$$\begin{aligned} {\textsc {B}}{\wedge _{{\mathcal {Q}}} }{\textsc {A}}^{-1} = \frac{1}{\vert {{\textbf{a}}}\vert ^2} \left( -{{\textbf{a}}}\cdot {{\textbf{b}}}+ {{\textbf{a}}}\times {{\textbf{b}}}\right) , \end{aligned}$$

or, alternatively,

$$\begin{aligned} {\textsc {B}}{\wedge _{{\mathcal {Q}}} }{\textsc {A}}^{-1} = \frac{1}{\vert {{\textbf{a}}}\vert ^2} \left( a_1 b_1 + a_2 b_2 + a_3 b_3 + {{\textbf{a}}}\times {{\textbf{b}}}\right) . \end{aligned}$$

An additional intuitive explanation to (39) might also be deduced from (41). The scalar part \(-{{\textbf{a}}}\cdot {{\textbf{b}}}\) is indeed \(\cos \varphi \), due to the condition \(\vert {{\textbf{a}}}\vert = \vert {{\textbf{b}}}\vert \) and to the definition of the angle \(\varphi \). Moreover, since \({{\textbf{e}}}\) is perpendicular to both \({{\textbf{a}}}\) and \({{\textbf{b}}}\), it is then straightforward to prove that \({{\textbf{a}}}\times {{\textbf{b}}}= \sin \varphi \, {{\textbf{e}}}\).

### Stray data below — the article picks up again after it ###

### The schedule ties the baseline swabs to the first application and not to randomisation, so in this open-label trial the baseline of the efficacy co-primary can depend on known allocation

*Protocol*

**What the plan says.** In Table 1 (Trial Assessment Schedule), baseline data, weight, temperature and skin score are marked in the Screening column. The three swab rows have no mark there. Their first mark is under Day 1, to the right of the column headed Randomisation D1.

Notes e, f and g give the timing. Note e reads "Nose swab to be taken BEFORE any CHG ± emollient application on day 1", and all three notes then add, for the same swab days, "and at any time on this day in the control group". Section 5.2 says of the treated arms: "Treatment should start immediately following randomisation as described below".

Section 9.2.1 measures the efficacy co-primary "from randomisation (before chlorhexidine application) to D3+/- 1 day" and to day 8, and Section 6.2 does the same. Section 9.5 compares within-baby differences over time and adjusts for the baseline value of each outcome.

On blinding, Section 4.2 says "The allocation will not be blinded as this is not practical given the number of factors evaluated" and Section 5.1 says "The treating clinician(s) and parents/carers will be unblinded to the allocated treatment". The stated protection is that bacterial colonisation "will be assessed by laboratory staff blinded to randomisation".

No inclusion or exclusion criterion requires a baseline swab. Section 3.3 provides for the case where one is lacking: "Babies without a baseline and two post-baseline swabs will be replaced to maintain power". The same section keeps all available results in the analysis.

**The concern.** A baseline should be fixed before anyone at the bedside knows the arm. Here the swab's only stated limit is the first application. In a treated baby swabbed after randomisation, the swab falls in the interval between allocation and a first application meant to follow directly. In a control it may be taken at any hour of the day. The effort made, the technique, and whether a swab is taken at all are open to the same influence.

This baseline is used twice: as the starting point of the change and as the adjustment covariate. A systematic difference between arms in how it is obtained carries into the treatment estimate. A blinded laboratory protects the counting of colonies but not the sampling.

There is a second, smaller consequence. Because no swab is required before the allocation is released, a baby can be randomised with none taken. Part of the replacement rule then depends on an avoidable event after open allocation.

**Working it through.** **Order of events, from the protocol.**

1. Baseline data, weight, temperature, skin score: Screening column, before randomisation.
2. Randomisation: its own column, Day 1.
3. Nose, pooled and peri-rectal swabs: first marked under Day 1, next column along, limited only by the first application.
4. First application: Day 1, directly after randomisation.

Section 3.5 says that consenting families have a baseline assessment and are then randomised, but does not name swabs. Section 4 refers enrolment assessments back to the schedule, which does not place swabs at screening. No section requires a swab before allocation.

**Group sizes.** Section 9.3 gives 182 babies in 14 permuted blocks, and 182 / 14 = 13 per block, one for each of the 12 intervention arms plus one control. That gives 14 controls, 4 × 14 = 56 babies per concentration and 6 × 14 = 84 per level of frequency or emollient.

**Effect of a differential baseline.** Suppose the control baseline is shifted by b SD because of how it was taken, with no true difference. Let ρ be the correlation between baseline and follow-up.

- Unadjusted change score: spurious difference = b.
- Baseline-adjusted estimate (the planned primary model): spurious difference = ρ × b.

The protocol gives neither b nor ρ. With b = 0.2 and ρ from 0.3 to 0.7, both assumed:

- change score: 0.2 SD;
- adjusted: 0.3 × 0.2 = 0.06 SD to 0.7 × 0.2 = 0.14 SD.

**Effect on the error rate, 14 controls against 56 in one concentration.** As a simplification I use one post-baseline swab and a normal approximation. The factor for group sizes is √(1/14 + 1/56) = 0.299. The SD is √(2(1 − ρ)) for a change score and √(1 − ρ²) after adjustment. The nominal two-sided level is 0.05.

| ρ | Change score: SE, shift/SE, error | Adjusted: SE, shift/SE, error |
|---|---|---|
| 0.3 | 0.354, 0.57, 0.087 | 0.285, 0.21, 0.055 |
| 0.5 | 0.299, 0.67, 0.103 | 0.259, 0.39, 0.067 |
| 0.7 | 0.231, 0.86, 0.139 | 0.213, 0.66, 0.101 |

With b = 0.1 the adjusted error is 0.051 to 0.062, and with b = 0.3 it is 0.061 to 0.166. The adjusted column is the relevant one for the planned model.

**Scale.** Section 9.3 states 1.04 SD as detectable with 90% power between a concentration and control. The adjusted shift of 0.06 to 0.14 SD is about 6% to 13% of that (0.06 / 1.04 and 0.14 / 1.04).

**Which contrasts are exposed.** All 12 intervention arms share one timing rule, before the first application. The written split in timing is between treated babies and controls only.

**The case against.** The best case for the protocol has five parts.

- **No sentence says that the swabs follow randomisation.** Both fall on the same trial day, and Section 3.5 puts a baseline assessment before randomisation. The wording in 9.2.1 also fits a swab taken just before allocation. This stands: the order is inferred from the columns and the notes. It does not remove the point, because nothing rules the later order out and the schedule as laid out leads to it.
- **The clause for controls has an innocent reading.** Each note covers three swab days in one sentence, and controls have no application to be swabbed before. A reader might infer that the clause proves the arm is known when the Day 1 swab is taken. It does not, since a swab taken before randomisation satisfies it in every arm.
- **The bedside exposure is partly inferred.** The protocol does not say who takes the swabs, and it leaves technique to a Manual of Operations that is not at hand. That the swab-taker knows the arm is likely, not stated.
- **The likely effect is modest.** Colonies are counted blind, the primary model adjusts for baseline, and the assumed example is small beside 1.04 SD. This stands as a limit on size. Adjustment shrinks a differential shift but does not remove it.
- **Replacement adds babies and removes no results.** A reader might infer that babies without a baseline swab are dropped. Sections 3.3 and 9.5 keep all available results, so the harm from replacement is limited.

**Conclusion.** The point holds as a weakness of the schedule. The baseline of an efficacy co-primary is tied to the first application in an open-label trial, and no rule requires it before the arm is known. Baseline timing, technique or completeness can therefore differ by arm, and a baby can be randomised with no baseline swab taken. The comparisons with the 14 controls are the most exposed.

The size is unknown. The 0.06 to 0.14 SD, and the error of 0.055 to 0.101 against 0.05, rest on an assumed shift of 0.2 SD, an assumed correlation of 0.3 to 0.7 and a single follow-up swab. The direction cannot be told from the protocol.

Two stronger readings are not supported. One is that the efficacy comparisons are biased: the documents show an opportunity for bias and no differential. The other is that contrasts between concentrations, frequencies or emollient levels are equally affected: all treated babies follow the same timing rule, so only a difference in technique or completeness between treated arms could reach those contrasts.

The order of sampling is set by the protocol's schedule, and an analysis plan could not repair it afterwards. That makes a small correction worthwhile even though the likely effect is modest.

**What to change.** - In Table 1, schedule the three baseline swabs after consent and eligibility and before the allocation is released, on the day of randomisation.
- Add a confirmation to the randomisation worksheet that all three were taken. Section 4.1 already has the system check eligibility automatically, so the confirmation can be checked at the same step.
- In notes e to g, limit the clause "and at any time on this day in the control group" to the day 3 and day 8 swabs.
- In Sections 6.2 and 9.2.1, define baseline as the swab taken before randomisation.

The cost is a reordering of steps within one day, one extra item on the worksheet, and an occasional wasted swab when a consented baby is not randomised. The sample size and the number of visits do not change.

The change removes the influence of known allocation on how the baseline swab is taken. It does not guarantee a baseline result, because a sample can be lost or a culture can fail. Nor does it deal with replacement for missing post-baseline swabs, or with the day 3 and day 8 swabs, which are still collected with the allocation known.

We can simply motivate the analogy with rotations and, as a consequence, a geometrical interpretation, by multiplying, in generalized sense \({\wedge _{{\mathcal {Q}}} }\), both sides of (39) by the quantity \({\textsc {A}}\) and taking advantage of (35), so that we obtain the relation

$$\begin{aligned} {\textsc {B}}= {\textsc {Q}}{\wedge _{{\mathcal {Q}}} }{\textsc {A}}, \end{aligned}$$

and substituting the expression for the quaternion in (38), we get

$$\begin{aligned} {\textsc {Q}}{\wedge _{{\mathcal {Q}}} }{\textsc {A}}= {{\textbf{a}}}\cos \varphi + {{\textbf{e}}}\times {{\textbf{a}}}\sin \varphi . \end{aligned}$$

Looking at (44), we recognize the equivalent expression for a rotation by the angle \(\varphi \) of \({{\textbf{a}}}\) with respect to \({{\textbf{e}}}\). In this specific case, the rotation is confined to a two-dimensional plane which is perpendicular to \({{\textbf{e}}}\) [23].

In general, a rotation through an angle \(\varphi \) about a unit vector \({{\textbf{u}}}=(u_1, u_2, u_3)\), expressed in the three-dimensional time-like basis, is written by means of the unit quaternion [22, Chap. X]